Odyssey - Tom Chaffin ****

Not Homer, but a detailed description of Charles Darwin's Beagle voyage and what he got out of it, in a biographical sandwich - we get a short life of Darwin up to the Beagle, lengthy coverage of the voyage, and then a short summary of the rest of Darwin's life. As a reader I am somewhat conflicted by this book. I recognise it as providing an in-depth look at exactly what happened on the voyage and how it changed Darwin's view of the world. As such it is very impressive and probably valuable to those with an interest in the fine detail of Darwin. But if I'm honest, a lot of it is rather dull. The reality is that while the famous voyage did sow seeds that would later blossom, very little of what happened on the voyage itself was of scientific interest, and much of what occurred was repetitive, while Tom Chaffin's enthusiasm for detail can be a little wearing. However, I must stress how valuable the book is to get a complete picture of what fed into Darwin's under

Astroquizzical, The Illustrated Version - Jillian Scudder *****

When I reviewed the original version of this book in 2018, I was really impressed by the content and gave it four stars, but for me, putting it into this full colour, fully illustrated format has lifted it to be even better.  Described as 'solving the cosmic puzzles of our planets, stars and galaxies', Jillian Scudder 's Astroquizzical , takes the very positive inspiration of questions asked about the universe on Scudder's blog and helps solve those puzzles in light, readable prose. It's a kind of astronomical family tree with Earth as our parent, the Sun as our grandparent, then the Milky Way and finally the universe. So we work outwards in a genuinely entertaining exploration of our cosmic habitat. The book is pitched a beginner's level - but even though there was relatively little that was new to me as a reader, it was well-written enough to keep my interest. This was particularly helped when Scudder threw in an incentive in the form of a fascinating, quirky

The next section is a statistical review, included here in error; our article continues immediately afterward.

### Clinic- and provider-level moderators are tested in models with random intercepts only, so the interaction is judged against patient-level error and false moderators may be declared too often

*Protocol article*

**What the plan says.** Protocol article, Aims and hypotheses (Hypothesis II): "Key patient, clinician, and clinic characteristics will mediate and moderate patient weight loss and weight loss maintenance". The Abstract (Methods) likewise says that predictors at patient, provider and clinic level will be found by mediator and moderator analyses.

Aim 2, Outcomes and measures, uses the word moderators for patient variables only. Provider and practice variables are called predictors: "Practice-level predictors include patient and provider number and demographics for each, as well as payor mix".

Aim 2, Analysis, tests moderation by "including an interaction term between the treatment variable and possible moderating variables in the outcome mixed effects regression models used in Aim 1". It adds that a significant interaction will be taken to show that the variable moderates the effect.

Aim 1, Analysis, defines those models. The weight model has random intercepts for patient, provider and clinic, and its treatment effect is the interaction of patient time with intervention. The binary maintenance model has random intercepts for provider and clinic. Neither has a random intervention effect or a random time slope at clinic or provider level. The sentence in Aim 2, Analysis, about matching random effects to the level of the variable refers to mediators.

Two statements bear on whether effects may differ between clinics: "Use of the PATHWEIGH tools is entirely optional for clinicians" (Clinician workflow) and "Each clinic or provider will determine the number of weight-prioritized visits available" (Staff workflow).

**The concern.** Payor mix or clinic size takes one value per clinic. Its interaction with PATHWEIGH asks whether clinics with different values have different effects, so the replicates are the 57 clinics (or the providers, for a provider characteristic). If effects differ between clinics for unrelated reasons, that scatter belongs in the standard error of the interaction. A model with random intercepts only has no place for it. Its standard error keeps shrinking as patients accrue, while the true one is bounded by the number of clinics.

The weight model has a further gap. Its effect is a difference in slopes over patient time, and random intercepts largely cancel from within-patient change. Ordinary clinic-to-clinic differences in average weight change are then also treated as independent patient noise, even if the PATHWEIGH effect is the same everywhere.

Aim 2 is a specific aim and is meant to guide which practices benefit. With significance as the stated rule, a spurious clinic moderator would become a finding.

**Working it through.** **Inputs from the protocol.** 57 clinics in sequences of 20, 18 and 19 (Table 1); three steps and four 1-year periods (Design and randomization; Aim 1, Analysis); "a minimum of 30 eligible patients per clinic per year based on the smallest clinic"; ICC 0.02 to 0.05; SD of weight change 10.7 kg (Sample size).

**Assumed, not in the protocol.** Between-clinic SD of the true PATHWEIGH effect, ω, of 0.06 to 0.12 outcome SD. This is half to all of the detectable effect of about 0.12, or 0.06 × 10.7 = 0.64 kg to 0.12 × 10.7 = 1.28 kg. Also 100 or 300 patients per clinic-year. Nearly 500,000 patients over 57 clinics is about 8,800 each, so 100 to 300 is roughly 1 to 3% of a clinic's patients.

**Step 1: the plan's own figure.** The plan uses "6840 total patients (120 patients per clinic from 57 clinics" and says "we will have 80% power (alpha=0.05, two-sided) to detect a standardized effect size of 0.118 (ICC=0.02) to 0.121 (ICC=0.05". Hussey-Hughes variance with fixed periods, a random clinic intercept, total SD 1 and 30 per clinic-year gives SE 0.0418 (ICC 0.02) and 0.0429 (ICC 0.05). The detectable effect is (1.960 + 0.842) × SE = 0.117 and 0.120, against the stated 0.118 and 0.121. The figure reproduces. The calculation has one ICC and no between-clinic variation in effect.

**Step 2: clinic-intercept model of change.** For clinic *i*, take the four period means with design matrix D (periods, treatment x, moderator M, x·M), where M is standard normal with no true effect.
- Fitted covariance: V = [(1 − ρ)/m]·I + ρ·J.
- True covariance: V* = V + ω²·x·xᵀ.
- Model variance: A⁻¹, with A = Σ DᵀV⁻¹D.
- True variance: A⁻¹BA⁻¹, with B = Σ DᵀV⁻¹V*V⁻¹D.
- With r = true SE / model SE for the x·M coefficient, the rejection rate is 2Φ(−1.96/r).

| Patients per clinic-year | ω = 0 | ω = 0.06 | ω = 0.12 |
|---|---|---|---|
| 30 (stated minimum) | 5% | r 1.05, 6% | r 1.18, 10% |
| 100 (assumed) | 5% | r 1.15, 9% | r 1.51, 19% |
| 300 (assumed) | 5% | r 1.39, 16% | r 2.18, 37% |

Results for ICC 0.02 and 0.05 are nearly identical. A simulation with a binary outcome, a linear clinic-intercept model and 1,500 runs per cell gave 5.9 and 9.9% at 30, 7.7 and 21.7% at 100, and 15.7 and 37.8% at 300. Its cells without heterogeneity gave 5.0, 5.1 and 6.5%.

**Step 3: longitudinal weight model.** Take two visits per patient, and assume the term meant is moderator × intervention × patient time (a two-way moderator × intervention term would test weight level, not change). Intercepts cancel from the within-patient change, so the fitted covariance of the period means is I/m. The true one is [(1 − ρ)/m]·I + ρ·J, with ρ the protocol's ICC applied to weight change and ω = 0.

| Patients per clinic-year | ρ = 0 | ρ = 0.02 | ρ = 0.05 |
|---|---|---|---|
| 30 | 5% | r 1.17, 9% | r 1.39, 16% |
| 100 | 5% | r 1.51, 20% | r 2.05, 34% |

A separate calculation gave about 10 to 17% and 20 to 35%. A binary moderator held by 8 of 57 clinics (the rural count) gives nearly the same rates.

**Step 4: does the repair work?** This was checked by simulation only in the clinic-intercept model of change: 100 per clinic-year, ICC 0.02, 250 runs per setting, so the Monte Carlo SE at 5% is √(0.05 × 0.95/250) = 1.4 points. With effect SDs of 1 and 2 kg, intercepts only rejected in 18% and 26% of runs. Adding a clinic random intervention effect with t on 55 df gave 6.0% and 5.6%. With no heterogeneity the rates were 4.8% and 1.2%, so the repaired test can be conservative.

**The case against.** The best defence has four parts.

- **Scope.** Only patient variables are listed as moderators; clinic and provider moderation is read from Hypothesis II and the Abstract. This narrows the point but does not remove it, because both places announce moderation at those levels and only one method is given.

Rockstar Series (SF) - Nicola Rossi ****

Rockstar Ending **** There is something of a noble tradition in science fiction of getting timescales wildly wrong. Think, for example, of the excellent movie Blade Runner that came out in 1982 - set in 2019, it portrays a future that's still in the far future past that date with lifelike androids and interstellar travel. With the Rockstar books, Nicola Rossi provides a similar overestimation of the rate of change, with a total transformation of civil society, ubiquitous self-driving vehicles and robots - all set in 2027, though this book was only published in 2020. Despite this distinct miss, though, the trilogy is engaging and has a powerful theme. In the first novel, Rockstar Ending , we encounter a UK where youth has taken over and living past the age of 85 becomes horrendous. Admittedly this theme has been visited in more dramatic form in the excellent novel Logan's Run , where lives are terminated at 21 (in the distinctly inferior film, the age limit was raised to 30),